Citation: Annals of Pediatric Cardiology 2018 11(1):103-105
      PubDate: Thu,18 Jan 2018
      DOI: 10.4103/apc.APC_122_17
      Issue No: Vol. 11, No. 1 (2018)
       
  • Large pseudoaneurysm following right ventricle to pulmonary artery
           homograft placement in an infant

    • Authors: Rini Sahewalla, Robert D Ross, Ralph E Delius, Ryan Halas, Premchand Anne
      Pages: 106 - 108
      Abstract: Rini Sahewalla, Robert D Ross, Ralph E Delius, Ryan Halas, Premchand Anne
      Annals of Pediatric Cardiology 2018 11(1):106-108
      Pseudoaneurysm (PSA) is a known but rare complication of the right ventricle to pulmonary artery (RV-PA) conduits. The patient's clinical presentation can be variable ranging from asymptomatic to potential rupture. We describe an unusual case of a massive PSA in an infant who underwent RV-PA pulmonary homograft placement after relief of right ventricular outflow tract obstruction.
      Citation: Annals of Pediatric Cardiology 2018 11(1):106-108
      PubDate: Thu,18 Jan 2018
      DOI: 10.4103/apc.APC_61_17
      Issue No: Vol. 11, No. 1 (2018)
       
  • Cost-effectiveness analysis of devices for closure of patent ductus
           arteriosus

    • Authors: KM Krishnamoorthy, Arun Gopalakrishnan
      Pages: 109 - 109
      Abstract: KM Krishnamoorthy, Arun Gopalakrishnan
      Annals of Pediatric Cardiology 2018 11(1):109-109

      Citation: Annals of Pediatric Cardiology 2018 11(1):109-109
      PubDate: Thu,18 Jan 2018
      DOI: 10.4103/apc.APC_131_17
      Issue No: Vol. 11, No. 1 (2018)
       
  • A pediatric echocardiographic Z-score nomogram for a developing country:
           Indian pediatric echocardiography study – The Z-score

    • Authors: Rajendra Kumar Gokhroo, Avinash Anantharaj, Devendra Bisht, Kamal Kishor, Nishad Plakkal, Nivedita Mondal
      Pages: 109 - 111
      Abstract: Rajendra Kumar Gokhroo, Avinash Anantharaj, Devendra Bisht, Kamal Kishor, Nishad Plakkal, Nivedita Mondal
      Annals of Pediatric Cardiology 2018 11(1):109-111

      Citation: Annals of Pediatric Cardiology 2018 11(1):109-111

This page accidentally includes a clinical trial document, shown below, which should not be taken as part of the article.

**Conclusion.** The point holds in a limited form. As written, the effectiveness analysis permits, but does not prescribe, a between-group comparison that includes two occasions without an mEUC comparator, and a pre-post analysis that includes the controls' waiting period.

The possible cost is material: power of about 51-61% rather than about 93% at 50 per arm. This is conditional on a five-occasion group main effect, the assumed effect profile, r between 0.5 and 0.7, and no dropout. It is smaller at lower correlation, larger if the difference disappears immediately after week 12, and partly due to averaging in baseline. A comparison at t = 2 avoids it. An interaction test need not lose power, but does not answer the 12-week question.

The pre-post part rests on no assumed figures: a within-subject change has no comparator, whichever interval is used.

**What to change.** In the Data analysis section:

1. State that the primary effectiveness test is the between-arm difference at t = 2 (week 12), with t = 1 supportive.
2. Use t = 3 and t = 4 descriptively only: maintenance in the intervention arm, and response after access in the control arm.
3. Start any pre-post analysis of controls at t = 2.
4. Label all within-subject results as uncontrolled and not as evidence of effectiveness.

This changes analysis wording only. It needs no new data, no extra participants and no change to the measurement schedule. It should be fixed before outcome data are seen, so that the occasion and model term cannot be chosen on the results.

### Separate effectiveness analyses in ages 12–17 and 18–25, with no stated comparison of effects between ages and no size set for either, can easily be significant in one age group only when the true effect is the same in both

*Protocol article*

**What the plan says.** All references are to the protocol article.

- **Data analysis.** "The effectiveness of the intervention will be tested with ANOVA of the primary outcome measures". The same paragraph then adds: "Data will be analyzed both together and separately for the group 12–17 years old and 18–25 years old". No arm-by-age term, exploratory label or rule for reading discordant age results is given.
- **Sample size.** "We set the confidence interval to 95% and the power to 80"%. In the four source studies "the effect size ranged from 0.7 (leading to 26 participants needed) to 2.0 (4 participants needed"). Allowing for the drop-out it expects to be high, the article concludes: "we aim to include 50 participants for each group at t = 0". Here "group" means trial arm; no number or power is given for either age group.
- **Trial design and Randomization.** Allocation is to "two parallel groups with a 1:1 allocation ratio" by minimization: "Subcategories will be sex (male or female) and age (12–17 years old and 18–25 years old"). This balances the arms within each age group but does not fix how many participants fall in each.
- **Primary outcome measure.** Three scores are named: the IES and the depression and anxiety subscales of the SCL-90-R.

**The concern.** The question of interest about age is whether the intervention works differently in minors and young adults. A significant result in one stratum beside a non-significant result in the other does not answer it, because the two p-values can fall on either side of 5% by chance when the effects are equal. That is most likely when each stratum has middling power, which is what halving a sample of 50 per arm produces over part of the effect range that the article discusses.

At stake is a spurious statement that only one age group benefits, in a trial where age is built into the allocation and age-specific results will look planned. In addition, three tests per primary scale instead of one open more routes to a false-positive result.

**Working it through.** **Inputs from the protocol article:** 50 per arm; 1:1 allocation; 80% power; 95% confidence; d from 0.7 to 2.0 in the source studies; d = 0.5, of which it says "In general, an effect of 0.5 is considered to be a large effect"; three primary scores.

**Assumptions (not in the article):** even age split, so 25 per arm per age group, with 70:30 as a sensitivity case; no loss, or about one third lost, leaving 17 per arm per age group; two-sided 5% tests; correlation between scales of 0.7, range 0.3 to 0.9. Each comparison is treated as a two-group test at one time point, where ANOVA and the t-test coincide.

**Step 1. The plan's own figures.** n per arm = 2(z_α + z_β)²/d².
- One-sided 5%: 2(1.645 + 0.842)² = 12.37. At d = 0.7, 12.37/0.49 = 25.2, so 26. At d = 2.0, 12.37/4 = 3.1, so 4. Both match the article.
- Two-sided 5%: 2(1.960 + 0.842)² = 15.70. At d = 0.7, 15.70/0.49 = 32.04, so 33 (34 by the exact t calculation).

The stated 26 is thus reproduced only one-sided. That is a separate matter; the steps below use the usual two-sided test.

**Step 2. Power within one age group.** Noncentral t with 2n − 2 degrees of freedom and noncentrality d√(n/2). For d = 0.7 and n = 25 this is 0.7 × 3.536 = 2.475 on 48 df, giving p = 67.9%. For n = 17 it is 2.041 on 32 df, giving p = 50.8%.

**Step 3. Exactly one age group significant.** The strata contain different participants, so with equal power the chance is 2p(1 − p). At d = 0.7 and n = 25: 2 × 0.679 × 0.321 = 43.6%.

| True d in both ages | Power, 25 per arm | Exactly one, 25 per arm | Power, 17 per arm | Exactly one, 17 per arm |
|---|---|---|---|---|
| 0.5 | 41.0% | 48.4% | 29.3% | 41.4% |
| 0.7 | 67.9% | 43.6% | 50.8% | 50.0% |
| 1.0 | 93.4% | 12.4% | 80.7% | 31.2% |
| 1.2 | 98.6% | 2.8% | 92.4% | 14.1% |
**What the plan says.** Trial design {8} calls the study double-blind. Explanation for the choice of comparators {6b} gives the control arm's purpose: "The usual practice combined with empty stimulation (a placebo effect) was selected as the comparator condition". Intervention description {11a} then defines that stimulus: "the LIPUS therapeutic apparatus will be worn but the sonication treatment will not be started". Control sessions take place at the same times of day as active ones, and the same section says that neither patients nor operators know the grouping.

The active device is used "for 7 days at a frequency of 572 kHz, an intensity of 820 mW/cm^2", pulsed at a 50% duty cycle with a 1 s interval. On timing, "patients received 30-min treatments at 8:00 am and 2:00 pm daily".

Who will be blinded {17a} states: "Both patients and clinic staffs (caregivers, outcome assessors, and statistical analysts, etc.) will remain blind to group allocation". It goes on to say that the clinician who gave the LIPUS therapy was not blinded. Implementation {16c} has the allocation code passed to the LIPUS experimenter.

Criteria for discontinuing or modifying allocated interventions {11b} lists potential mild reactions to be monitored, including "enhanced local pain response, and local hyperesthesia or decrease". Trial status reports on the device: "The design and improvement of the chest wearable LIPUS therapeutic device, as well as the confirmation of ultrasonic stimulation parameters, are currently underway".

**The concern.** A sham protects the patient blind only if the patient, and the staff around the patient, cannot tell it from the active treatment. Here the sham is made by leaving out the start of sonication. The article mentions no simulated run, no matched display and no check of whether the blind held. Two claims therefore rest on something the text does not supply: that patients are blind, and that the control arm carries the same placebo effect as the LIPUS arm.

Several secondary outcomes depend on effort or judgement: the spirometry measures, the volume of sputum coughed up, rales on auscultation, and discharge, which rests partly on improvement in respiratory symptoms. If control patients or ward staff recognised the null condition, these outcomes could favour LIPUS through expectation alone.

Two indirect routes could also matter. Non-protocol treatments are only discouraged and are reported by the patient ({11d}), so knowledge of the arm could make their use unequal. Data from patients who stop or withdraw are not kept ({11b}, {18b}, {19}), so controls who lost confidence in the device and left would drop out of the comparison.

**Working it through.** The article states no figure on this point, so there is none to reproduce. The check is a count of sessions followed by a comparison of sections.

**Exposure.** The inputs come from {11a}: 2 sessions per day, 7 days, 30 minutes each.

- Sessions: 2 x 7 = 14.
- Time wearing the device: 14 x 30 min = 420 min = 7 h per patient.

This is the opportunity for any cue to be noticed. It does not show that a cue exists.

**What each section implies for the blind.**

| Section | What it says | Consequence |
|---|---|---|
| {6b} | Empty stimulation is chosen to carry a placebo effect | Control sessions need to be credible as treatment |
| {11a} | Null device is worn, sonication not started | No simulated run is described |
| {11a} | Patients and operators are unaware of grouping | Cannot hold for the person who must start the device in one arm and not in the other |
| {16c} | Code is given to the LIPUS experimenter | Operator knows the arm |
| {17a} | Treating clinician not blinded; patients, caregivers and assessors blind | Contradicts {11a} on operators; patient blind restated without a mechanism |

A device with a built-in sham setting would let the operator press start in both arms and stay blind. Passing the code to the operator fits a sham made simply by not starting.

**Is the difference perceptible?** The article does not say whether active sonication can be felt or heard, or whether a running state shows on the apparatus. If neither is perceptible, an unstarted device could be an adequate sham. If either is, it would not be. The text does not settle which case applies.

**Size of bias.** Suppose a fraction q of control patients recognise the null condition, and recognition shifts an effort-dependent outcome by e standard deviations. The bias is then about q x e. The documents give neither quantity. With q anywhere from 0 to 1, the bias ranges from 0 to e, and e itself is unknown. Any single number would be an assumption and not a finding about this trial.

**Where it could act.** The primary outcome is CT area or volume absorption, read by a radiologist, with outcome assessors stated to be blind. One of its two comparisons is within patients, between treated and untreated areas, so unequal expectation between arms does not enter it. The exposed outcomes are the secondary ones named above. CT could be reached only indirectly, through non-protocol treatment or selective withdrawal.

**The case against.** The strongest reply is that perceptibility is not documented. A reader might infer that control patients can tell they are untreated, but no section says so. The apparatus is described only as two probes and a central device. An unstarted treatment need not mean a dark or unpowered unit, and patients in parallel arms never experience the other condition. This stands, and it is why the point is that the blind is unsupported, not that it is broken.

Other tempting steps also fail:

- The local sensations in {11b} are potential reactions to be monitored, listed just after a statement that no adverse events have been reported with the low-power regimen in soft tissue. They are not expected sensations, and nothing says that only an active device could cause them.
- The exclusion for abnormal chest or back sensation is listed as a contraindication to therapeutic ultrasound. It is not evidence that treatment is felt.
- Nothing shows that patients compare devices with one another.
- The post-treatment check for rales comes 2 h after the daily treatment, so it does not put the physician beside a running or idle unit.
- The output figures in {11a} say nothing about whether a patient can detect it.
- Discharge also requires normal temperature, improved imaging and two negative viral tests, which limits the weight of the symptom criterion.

PubDate: Thu,18 Jan 2018
      DOI: 10.4103/apc.APC_123_17
      Issue No: Vol. 11, No. 1 (2018)
       
  • Melody valve implantation through a recanalized occluded femoral vein

    • Authors: Neil D Patel, Jennifer A Su, Cheryl M Takao, Frank F Ing
      Pages: 111 - 113
      Abstract: Neil D Patel, Jennifer A Su, Cheryl M Takao, Frank F Ing
      Annals of Pediatric Cardiology 2018 11(1):111-113

      Citation: Annals of Pediatric Cardiology 2018 11(1):111-113
      PubDate: Thu,18 Jan 2018
      DOI: 10.4103/apc.APC_69_17
      Issue No: Vol. 11, No. 1 (2018)
       
  • The traveller amplatzer: Surgical removal after device migration to the
           ventricle

    • Authors: M&#243;nica Garc&#237;a Bouza, Mar&#237;a Luz Polo L&#243;pez, Álvaro Gonz&#225;lez Rocafort, Montserrat Bret Zurita
      Pages: 113 - 114
      Abstract: Mónica García Bouza, María Luz Polo López, Álvaro González Rocafort, Montserrat Bret Zurita
      Annals of Pediatric Cardiology 2018 11(1):113-114

      Citation: Annals of Pediatric Cardiology 2018 11(1):113-114
      PubDate: Thu,18 Jan 2018
      DOI: 10.4103/apc.APC_47_17
      Issue No: Vol. 11, No. 1 (2018)
       
  • Ominous comorbidities: Small ventricular septal defect and warm autoimmune
           hemolytic anemia

    • Authors: Elaheh Malakan Rad
      Pages: 114 - 116
      Abstract: Elaheh Malakan Rad
      Annals of Pediatric Cardiology 2018 11(1):114-116

      Citation: Annals of Pediatric Cardiology 2018 11(1):114-116
      PubDate: Thu,18 Jan 2018
      DOI: 10.4103/apc.APC_115_17
      Issue No: Vol. 11, No. 1 (2018)
       
  • Improving outcomes in totally anomalous systemic venous connection

    • Authors: Sivasankaran Sivasubramonian, Arun Gopalakrishnan, Deepa Sasikumar, KM Krishnamoorthy
      Pages: 116 - 117
      Abstract: Sivasankaran Sivasubramonian, Arun Gopalakrishnan, Deepa Sasikumar, KM Krishnamoorthy
      Annals of Pediatric Cardiology 2018 11(1):116-117

      Citation: Annals of Pediatric Cardiology 2018 11(1):116-117
      PubDate: Thu,18 Jan 2018
      DOI: 10.4103/apc.APC_133_17
      Issue No: Vol. 11, No. 1 (2018)